14 February 2020

NT locals and travellers warned about rise in melioidosis

Public Health Travel

Heavy rainfall across the Northern Territory is contributing to an increased number of melioidosis cases diagnosed in Darwin and surrounding areas, public health experts say.

The Northern Territory government announced earlier this week that there had been 16 cases of melioidosis since October, and more concerningly that a majority were diagnosed in the past month alone.

In the previous wet season, running from October to May 2018-19, 42 cases of melioidosis were diagnosed. Of those infected, a majority were between 35 and 65 years old.

Dr Vicki Krause, Director of the Centre of Disease Control for the Northern Territory Department of Health, said the heavy rain of the past few weeks and the predicted wet weather in the coming weeks increased the risk of new cases.

“In past years around 10% of infections have been fatal, even with the best medical care,” she said.

Melioidosis is a tropical infection caused by Burkholderia pseudomallei bacterium found in soil. During heavy rain the bacteria rises in the surface soil and can enter the body when broken skin comes into contact with contaminated soil, mud or water.

“Cuts and sores are the perfect entry point for the bacteria to invade the body, but they can also be inhaled when soil gets stirred up by wind,” Dr Krause said. “Skin sores that do not heal should be investigated for melioidosis.”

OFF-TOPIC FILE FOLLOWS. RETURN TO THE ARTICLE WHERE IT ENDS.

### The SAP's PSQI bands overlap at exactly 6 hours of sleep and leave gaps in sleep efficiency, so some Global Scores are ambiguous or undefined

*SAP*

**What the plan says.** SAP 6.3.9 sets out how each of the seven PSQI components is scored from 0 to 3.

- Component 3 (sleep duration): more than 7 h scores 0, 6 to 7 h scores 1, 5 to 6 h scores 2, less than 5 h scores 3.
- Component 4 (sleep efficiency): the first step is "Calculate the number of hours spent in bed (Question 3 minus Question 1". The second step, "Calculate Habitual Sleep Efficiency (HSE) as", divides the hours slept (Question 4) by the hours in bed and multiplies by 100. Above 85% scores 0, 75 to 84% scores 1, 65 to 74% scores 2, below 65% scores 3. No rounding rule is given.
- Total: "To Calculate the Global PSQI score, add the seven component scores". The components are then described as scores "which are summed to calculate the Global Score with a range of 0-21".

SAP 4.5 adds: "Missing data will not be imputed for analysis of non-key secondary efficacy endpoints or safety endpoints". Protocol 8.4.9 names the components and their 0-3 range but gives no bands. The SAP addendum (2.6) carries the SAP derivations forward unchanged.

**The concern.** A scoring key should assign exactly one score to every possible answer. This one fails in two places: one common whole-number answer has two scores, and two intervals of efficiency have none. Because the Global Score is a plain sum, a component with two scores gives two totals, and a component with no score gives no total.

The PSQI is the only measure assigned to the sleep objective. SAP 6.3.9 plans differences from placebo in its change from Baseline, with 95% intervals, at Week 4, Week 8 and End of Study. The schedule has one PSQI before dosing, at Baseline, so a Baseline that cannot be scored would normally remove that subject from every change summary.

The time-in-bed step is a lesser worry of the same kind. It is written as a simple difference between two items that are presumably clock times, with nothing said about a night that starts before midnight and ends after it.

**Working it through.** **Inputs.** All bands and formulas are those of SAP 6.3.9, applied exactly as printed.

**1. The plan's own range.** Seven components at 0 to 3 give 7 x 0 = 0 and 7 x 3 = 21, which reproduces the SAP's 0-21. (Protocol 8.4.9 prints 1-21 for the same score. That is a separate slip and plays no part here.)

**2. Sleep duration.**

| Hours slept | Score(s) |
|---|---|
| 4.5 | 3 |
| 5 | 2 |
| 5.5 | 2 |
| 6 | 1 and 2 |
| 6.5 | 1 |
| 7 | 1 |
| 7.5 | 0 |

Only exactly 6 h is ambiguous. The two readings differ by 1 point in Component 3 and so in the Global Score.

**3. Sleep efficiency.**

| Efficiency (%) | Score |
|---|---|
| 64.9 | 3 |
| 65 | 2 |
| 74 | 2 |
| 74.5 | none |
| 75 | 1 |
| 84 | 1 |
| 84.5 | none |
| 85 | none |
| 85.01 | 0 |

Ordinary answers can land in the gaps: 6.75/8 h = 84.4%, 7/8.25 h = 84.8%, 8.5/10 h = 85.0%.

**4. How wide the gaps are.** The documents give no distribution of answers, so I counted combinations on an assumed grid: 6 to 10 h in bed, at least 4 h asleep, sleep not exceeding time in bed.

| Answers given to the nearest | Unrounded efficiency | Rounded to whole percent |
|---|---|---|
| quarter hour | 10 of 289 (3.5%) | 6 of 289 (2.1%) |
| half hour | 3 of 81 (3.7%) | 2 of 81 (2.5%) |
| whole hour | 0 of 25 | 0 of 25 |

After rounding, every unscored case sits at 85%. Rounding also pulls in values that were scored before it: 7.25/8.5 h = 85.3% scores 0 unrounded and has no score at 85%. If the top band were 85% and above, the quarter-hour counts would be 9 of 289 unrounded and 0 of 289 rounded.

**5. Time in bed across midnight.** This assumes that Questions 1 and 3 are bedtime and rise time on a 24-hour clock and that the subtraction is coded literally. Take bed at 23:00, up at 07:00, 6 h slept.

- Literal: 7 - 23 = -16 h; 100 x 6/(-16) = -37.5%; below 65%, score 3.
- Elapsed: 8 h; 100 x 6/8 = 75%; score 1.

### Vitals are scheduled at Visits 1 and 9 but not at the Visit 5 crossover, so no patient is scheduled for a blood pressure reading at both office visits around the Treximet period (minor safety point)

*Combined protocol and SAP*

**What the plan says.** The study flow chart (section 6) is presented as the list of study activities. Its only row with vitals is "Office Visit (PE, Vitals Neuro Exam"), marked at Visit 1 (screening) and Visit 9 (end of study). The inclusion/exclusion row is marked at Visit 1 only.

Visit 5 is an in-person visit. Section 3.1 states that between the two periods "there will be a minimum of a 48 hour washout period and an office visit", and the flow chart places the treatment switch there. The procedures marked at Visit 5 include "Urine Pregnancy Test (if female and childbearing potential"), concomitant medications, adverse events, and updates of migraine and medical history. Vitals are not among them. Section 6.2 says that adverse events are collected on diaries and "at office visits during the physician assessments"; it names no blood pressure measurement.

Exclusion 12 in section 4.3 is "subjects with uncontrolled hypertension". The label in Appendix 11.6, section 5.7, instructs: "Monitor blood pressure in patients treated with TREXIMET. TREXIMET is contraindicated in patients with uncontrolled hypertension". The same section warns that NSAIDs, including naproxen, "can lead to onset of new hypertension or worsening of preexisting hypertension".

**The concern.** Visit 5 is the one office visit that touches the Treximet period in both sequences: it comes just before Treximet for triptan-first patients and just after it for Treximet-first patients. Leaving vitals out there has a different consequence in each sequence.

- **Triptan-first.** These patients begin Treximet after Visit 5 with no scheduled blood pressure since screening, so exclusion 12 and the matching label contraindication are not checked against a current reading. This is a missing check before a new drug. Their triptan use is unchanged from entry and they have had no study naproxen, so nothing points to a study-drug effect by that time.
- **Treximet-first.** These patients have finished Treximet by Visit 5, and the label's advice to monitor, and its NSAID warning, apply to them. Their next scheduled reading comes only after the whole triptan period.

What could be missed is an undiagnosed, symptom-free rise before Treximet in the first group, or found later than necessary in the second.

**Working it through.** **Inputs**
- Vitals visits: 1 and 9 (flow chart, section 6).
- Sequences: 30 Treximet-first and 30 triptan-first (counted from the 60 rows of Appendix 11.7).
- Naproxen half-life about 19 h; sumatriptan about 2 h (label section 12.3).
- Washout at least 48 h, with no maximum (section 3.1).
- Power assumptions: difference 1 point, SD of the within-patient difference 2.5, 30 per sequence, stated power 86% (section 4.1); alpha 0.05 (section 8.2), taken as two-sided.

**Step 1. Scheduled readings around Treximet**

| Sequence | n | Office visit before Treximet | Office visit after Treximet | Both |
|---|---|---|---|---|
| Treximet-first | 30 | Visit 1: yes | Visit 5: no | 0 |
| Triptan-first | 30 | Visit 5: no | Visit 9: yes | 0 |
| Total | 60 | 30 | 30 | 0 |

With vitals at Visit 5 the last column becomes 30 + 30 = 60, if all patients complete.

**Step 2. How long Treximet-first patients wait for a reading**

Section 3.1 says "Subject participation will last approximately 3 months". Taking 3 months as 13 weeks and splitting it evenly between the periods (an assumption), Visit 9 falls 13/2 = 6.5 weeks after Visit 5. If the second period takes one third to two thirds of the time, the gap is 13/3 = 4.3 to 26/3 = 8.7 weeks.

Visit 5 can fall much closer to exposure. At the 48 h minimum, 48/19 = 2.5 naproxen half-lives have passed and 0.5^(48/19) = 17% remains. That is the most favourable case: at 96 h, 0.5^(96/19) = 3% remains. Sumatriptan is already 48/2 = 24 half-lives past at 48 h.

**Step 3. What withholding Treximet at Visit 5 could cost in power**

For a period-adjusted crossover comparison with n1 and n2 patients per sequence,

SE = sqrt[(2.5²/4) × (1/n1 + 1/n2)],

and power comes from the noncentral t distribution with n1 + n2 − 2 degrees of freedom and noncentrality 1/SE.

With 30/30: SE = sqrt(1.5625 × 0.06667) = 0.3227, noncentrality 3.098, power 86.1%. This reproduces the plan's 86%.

Other symptoms of the infection can also include fever, cough, shortness of breath, tiredness, abdominal pain, urinary symptoms, skin ulcers and occasionally headaches and confusion.

Individuals with comorbidities such as diabetes, kidney disease, chronic lung disease or those on immunosuppressant treatments are also at higher risk of contracting the infection. Consuming a high volume of alcohol, including binge drinking, can also increase susceptibility to the infection.

Locals and travellers to Australia’s top end are being warned to take these protective measures in the coming weeks:

  • Covering sores and abrasions with waterproof dressings
  • Wearing closed-in waterproof footwear when outdoors
  • Wearing gloves while working in garden and soil-based environments
  • Wearing face masks while using high pressure hoses around soil
  • Avoiding being outdoors during heavy wind and rain
  • Seeking early medical attention for suspected melioidosis

 

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